J Korean Ophthalmol Soc.  2007 Feb;48(2):321-327.

The Clinical Analysis after Reoperation for Recurrent Intermittent Exotropia

Affiliations
  • 1Department of Ophthalmology, Gangnam Sacred Heart Hospital, College of Medicine, Hallym University, Seoul, Korea. eyechoi@dreamwiz.com

Abstract

PURPOSE: To analyze the clinical course and relationships between the factors and surgical outcomes after reoperation for recurrent intermittent exotropia.
METHODS
Surgical results were retrospectively investigated in 38 patients who had undergone reoperation at least 3 months after surgical correction. Recurrence was defined as an exodeviation of more than 10 prism diopters at the primary position. We investigated the recurrence rate according to the follow-up duration with survival analysis, and analyzed the relationships between the factors and surgical outcome.
RESULTS
The mean survival period was 22.7+/-20.2 months (range, 3 to 72 months). As the follow-up duration increased, the recurrence rate progressively increased. The hazard ratio for recurrence of a unilateral medial rectus resection as a reoperation was significantly higher than that for a unilateral lateral rectus recession and medial rectus resection (recession and resection)(p=0.021). After using unilateral recession and resection as the primary surgery, the hazard ratio for recurrence of unilateral recession and resection as a reoperation was not significantly different from that for unilateral lateral rectus recession (p=0.480). After a bilateral lateral rectus recession, the hazard ratio for recurrence of unilateral medial rectus resection was not significantly different from that for bilateral medial rectus resection (p=0.076).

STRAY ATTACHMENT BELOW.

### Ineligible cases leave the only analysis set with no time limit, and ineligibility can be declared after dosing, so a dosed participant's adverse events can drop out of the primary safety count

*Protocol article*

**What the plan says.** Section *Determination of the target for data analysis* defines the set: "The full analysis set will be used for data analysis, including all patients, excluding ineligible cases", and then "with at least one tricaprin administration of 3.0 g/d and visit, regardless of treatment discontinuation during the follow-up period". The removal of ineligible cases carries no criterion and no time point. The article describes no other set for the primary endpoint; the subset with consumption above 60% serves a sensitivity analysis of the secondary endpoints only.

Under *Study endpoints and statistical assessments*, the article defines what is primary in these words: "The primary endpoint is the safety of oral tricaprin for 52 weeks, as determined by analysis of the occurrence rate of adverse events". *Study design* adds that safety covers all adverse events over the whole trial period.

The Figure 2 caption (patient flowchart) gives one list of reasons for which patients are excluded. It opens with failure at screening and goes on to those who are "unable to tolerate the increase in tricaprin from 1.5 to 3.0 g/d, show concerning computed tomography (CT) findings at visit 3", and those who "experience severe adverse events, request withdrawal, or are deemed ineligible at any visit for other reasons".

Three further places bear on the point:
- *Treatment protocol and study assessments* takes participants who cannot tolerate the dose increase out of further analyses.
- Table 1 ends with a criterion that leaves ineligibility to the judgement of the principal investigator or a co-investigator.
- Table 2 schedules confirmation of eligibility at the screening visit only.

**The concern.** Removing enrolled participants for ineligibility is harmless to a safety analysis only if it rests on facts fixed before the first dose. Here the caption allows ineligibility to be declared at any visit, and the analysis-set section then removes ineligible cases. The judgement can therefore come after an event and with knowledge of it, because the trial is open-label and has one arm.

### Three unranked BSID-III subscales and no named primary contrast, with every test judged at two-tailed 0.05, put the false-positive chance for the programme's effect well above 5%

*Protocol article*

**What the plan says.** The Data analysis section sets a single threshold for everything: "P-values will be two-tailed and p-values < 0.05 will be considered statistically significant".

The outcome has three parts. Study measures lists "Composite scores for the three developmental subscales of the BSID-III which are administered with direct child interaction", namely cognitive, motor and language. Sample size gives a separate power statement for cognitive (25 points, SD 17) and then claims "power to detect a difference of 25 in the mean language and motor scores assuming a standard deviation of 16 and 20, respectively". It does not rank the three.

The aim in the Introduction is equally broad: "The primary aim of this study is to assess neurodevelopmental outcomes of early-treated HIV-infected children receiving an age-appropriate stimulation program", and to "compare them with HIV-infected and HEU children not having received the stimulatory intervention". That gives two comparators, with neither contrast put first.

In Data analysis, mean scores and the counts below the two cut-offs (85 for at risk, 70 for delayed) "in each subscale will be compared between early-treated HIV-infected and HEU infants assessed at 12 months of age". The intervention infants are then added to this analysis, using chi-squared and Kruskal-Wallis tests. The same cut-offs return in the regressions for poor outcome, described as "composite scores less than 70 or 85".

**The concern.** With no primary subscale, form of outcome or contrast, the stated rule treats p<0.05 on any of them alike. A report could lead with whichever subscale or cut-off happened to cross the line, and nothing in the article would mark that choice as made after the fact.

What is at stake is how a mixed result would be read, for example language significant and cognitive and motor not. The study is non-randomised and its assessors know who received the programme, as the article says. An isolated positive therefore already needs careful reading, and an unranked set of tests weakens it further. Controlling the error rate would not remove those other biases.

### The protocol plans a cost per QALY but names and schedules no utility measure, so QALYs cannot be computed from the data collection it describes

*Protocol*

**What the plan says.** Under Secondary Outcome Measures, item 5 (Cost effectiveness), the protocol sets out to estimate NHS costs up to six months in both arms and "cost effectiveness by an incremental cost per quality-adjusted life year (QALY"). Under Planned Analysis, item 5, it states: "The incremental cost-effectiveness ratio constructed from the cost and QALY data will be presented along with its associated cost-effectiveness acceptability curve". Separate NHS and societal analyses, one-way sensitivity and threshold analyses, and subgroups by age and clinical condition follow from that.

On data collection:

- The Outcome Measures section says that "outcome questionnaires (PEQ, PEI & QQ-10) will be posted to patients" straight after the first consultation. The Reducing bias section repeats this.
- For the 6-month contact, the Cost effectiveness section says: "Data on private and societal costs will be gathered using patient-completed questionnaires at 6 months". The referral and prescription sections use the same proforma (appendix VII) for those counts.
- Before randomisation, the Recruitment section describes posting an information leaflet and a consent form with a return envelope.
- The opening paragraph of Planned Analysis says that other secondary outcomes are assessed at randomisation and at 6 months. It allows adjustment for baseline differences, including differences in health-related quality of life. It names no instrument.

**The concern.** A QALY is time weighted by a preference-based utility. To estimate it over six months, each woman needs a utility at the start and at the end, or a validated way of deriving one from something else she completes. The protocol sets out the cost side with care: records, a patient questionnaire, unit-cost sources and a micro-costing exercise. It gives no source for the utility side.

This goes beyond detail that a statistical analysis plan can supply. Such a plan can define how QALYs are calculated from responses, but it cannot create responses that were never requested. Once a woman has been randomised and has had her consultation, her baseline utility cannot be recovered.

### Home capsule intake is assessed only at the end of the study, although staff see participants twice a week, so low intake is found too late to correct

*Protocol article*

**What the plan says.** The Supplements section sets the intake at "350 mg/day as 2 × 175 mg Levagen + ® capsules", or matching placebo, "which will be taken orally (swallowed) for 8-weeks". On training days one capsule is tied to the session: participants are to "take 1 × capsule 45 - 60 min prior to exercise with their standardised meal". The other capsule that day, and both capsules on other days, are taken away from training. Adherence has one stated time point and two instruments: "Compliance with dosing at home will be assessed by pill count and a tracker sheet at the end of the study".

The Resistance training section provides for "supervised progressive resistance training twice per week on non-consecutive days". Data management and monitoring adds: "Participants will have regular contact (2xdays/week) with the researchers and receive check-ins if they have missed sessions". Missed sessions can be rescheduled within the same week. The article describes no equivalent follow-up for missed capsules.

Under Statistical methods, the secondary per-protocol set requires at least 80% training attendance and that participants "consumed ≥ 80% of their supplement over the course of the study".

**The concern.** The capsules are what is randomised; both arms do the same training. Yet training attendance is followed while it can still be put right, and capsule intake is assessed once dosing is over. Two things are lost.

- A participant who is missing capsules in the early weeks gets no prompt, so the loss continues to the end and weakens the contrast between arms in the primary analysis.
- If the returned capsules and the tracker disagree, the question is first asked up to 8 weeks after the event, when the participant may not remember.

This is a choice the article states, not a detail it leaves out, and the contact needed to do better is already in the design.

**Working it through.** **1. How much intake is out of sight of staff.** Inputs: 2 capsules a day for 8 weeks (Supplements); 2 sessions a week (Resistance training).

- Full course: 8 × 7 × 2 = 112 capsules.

CONCLUSIONS
The surgical options for recurrent intermittent exotropia are contralateral recession and resection or contralateral lateral rectus recession. The procedure chosen depends on the operator's preference after performing unilateral recession and resection as the primary surgery. After a bilateral lateral rectus recession, the hazard ratio for recurrence of unilateral medial rectus resection was not significantly higher than that for a bilateral medial rectus resection, but even so, a bilateral medial rectus resection may be more effective than unilateral medial rectus resection for recurrent intermittent exotropia.

Keyword

Intermittent exotropia; Recurrent exotropia; Recurrent intermittent exotropia; Reoperation; Strabismus surgery

MeSH Terms

Exotropia*
Follow-Up Studies
Humans
Recurrence
Reoperation*
Retrospective Studies
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